Integration And Utilization Of Public Education Resources In Remote And Homogenous Areas: A Case Study Of The Upper Peninsula Of Michigan
This article adopts the nonradial Russell measure in the context of data envelopment analysis to measure the relative efficiency of public education in the Upper Peninsula of Michigan, a geographically remote but homogenous region. The empirical analysis focuses on the effect of community characteristics on the schools efficiency by using school district-level data. Several different forms of model specifications in the stage of data envelopment analysis are executed to check the robustness of the findings by adopting extreme-bound analysis and thick modeling approach. Interestingly, despite the homogeneity of the Upper Peninsula, wide differences in the efficiency of education are found. These differences are robust as to model specification, suggesting that efficiency studies might be a useful guide for policy makers. Community factors such as income and educational levels, obtained from the census data by school district, are introduced in the second stage because they will influence the efficiency of the schools and the technology by which schools help students learn. Median family income is the most important explanatory variable, whereas the median value of housing is insignificant. In addition, private school enrollments are unrelated to the efficiency of public education, contrary to what many advocates of private schools have contended. These findings help understand education efficiency, having policy implications for education-oriented states such as Michigan. (JEL "I2", "N3", "H52") Copyright 2005 Western Economic Association International.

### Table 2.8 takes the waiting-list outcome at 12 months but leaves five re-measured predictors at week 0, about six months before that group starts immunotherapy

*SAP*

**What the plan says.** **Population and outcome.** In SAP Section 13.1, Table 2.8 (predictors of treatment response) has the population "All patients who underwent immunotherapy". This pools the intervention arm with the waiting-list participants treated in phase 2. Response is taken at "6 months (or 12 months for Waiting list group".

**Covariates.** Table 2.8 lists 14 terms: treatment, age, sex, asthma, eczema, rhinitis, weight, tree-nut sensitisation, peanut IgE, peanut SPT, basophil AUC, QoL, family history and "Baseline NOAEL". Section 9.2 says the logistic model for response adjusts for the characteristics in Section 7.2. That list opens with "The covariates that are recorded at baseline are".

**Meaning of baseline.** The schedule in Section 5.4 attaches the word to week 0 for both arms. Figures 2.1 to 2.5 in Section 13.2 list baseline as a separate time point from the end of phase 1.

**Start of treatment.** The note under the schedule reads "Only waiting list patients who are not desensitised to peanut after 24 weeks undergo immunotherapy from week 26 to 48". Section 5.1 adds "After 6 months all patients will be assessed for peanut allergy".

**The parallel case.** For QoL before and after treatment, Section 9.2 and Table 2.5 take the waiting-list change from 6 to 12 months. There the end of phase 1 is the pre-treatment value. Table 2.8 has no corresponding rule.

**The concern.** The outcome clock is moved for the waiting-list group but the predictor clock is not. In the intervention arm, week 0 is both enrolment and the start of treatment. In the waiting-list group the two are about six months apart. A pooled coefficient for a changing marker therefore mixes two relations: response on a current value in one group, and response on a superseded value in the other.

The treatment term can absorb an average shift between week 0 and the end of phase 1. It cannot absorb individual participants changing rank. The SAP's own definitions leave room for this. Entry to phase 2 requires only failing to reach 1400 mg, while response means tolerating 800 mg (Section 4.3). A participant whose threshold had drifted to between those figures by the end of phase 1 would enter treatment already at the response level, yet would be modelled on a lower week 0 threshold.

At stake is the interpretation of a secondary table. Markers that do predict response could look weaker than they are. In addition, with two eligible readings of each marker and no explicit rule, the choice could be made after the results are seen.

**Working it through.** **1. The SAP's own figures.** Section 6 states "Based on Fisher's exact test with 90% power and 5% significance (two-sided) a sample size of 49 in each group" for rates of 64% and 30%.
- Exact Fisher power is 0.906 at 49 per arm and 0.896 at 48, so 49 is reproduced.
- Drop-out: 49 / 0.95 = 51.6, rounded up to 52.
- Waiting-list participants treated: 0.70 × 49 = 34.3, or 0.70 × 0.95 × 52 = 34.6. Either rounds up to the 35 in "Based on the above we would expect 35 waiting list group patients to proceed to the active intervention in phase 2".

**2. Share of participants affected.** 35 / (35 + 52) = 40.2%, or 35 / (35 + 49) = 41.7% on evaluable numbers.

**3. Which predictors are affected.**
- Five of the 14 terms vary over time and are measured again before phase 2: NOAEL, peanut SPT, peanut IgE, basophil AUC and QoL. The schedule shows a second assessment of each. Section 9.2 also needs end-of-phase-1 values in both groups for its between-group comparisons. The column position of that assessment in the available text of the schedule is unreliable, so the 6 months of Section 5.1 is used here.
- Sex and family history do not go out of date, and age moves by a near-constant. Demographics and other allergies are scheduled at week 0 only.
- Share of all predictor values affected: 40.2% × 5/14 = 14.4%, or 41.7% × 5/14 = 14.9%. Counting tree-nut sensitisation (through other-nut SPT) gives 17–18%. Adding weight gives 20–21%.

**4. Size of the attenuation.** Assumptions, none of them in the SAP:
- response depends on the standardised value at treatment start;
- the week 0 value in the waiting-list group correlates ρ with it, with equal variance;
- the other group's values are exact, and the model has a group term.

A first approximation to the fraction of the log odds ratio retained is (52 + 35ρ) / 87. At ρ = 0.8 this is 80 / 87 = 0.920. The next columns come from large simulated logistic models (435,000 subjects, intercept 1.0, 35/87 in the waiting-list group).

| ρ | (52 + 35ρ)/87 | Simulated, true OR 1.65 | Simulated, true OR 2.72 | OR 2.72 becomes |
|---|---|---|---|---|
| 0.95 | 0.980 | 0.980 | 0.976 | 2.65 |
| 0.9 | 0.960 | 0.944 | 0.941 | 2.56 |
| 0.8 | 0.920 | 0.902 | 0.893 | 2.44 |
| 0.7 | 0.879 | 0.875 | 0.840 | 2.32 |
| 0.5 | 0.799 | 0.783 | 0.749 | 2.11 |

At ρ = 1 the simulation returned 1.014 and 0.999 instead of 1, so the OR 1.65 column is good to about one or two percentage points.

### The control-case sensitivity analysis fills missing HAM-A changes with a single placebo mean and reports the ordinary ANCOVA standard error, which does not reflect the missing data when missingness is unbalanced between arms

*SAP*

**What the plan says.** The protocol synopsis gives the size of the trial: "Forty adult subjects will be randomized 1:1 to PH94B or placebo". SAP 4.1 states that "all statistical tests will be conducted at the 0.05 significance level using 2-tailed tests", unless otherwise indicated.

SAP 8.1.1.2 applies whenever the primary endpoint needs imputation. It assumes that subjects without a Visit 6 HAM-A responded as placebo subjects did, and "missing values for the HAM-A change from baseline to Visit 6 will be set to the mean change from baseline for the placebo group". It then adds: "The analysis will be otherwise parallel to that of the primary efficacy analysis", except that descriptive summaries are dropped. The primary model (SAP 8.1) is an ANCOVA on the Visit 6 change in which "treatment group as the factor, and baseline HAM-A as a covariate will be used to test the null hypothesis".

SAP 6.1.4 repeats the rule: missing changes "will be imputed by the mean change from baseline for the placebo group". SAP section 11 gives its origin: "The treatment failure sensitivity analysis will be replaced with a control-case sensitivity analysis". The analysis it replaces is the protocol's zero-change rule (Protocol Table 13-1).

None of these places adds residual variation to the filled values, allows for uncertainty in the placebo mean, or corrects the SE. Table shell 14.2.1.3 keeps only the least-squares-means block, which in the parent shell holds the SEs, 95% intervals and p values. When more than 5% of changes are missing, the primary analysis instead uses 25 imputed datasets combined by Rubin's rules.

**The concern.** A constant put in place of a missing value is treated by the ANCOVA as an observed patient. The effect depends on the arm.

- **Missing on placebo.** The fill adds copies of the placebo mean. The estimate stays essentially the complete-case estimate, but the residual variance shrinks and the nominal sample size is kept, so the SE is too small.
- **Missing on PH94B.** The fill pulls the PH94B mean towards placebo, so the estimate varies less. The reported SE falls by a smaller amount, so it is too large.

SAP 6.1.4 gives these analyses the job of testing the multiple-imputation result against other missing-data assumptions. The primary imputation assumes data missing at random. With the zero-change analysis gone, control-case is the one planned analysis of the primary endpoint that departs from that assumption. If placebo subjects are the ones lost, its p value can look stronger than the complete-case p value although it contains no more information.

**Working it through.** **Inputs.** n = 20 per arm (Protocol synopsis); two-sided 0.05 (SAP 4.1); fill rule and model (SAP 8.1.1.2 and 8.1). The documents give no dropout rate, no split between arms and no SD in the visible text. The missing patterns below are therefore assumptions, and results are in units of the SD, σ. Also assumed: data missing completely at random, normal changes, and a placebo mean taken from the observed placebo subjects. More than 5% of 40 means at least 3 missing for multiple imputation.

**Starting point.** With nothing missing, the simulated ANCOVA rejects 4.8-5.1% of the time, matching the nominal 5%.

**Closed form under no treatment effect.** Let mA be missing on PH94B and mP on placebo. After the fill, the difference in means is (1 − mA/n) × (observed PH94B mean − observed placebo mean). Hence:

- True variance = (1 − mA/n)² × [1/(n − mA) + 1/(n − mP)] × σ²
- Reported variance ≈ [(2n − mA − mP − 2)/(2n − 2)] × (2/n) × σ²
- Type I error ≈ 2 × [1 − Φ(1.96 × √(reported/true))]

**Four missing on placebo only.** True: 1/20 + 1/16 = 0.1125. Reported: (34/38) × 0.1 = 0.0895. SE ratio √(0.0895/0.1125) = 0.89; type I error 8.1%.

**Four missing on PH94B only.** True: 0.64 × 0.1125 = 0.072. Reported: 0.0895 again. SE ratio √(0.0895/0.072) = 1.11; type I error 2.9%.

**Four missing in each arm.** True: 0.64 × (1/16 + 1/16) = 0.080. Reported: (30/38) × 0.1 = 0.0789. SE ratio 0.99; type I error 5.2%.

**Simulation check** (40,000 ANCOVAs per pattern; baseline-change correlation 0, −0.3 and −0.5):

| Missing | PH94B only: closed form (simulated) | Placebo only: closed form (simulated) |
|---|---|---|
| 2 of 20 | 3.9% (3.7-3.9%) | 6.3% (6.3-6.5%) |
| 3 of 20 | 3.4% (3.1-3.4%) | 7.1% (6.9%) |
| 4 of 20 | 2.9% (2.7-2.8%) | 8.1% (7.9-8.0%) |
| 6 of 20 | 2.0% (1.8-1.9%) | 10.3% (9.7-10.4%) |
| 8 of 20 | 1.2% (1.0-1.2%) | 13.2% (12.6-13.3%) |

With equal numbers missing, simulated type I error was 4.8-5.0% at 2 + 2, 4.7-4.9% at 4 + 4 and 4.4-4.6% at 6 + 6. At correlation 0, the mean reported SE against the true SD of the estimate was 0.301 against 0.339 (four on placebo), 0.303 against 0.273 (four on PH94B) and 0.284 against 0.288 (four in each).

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Volume (Year): 23 (2005)
Issue (Month): 4 (October)
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